A retrospective study finds the multiple sleep latency test to be repeatable in diagnosing narcolepsy type 1 but not type 2.

In a retrospective patient study published in the Journal of Clinical Sleep Medicine, researchers set out to examine the repeatability of the multiple sleep latency test (MSLT)—a diagnostic test for individuals with suspected narcolepsy – for narcolepsy type 1 (NT1) and narcolepsy type 2 (NT2).

Often patients haven’t undergone an MSLT, are in different phases of their life than the last time they had an MSLT, or question their diagnosis altogether, according to Chad Ruoff, MD, an author of the study. “Another observation I had,” he says, “is there is little known about the pathophysiology of NT2 [narcolepsy without cataplexy] compared to that of NT1 [narcolepsy with cataplexy]. A lot of these changes in an MSLT diagnosis would go from NT2 to idiopathic hypersomnia (IH) or from IH to NT2.” Because of the frequency of this issue, Ruoff and his team called into question how well the MSLT differentiates between the diagnoses of idiopathic hypersomnia and narcolepsy type 2. And the results showed their hunch was right.

The study results found that cases of NT2 changed to idiopathic hypersomnia 26% of the time, and 57% of the time individuals received a negative MSLT [that is, no diagnosable hypersomnia]. The authors also found that individuals with an original diagnosis of NT1 were 10 to 14 times more likely to receive the same diagnosis compared to the NT2 group (P < 10 -5). “In a clinical setting, a positive MSLT for narcolepsy is a more reproducible and stable feature in NT1 than NT2,” the authors stated.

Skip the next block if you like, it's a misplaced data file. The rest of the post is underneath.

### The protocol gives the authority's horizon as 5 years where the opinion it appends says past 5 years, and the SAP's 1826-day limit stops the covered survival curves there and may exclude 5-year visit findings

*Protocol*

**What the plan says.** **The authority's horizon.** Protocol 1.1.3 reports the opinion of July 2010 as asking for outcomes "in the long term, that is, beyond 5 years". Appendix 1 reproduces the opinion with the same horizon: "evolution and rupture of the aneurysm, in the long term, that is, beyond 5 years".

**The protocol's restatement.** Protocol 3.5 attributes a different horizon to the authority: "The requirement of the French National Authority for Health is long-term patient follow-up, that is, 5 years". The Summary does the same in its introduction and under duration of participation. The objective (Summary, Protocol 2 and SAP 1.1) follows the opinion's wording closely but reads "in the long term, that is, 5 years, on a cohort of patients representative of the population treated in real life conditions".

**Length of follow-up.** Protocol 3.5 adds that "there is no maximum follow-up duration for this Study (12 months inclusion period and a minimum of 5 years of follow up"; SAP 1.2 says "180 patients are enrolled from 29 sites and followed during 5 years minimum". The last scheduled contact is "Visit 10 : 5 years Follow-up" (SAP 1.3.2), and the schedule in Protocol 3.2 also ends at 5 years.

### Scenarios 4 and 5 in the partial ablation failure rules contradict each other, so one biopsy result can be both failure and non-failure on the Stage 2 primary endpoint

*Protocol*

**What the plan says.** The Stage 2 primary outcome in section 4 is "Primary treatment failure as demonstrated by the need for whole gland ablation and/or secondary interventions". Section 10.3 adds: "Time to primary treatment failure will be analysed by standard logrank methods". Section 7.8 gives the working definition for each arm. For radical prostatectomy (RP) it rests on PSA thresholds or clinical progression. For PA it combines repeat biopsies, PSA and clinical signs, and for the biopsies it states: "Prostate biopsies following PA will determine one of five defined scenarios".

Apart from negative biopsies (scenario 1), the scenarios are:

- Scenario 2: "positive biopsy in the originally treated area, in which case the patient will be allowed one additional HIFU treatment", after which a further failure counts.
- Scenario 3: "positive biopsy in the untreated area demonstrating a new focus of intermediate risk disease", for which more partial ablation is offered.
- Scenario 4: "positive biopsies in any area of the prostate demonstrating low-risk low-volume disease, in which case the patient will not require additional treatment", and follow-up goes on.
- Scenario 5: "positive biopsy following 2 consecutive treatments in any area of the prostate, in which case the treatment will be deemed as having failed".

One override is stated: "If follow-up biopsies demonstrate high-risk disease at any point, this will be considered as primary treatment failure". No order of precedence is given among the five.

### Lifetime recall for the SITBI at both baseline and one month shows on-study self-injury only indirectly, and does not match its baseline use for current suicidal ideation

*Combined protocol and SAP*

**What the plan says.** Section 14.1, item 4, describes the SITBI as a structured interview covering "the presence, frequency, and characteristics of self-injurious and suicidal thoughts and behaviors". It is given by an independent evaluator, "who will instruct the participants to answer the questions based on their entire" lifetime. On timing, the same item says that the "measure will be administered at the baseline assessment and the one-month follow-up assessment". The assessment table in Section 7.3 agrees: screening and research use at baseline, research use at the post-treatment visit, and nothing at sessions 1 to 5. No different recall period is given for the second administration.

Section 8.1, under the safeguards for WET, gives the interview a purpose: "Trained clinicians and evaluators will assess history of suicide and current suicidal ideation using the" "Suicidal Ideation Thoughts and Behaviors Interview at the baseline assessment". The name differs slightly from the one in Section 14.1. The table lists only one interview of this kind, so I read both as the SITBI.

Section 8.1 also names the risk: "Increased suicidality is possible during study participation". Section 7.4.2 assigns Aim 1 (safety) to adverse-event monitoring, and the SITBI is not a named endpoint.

Ruoff says, “More than ever, based on other studies and our own, we now know that the MSLT is not producing stable findings for NT2 or IH. I think it’s important for anyone performing an MSLT to do it as close to protocol as possible, and if you deviate from that you should put it in the interpretation. When you find a test isn’t as perfect as you thought it was, you have to be more careful when you perform it. Take into account the patient’s normal sleep schedule and perform the MSLT around it. The clinician should also be sure that the overnight polysomnography (PSG) is done prior to the MSLT. All these things make the difference.”

Another approach to diagnosing patients, according to Ruoff, is the use of sleep diaries and actigraphy. Tracking sleep duration prior to an MSLT can shed light on whether the patient has excessive daytime sleepiness simply from self-imposed sleep deprivation. He says, “I think in the future we’ll learn that these things are a vital part in performing a sound PSG/MSLT in looking for hypersomnia.”

When asked what further research needs to be done to better differentiate NT2 and IH, Ruoff notes his original point: that the pathophysiology of NT2, unlike that of NT1, is unknown. “For all we know, NT2 and IH could have the same underlying pathophysiology. So maybe we are artificially differentiating these two conditions even though they may be the same. I would say that maybe we shouldn’t be differentiating them.

“Right now, I believe, the most recent studies done on this topic have been retrospective. What we really need is a large study (funded of course) looking prospectively at the repeatability and stability of the MSLT in NT2 and IH.”

Dillon Stickle is associate editor of Sleep Review.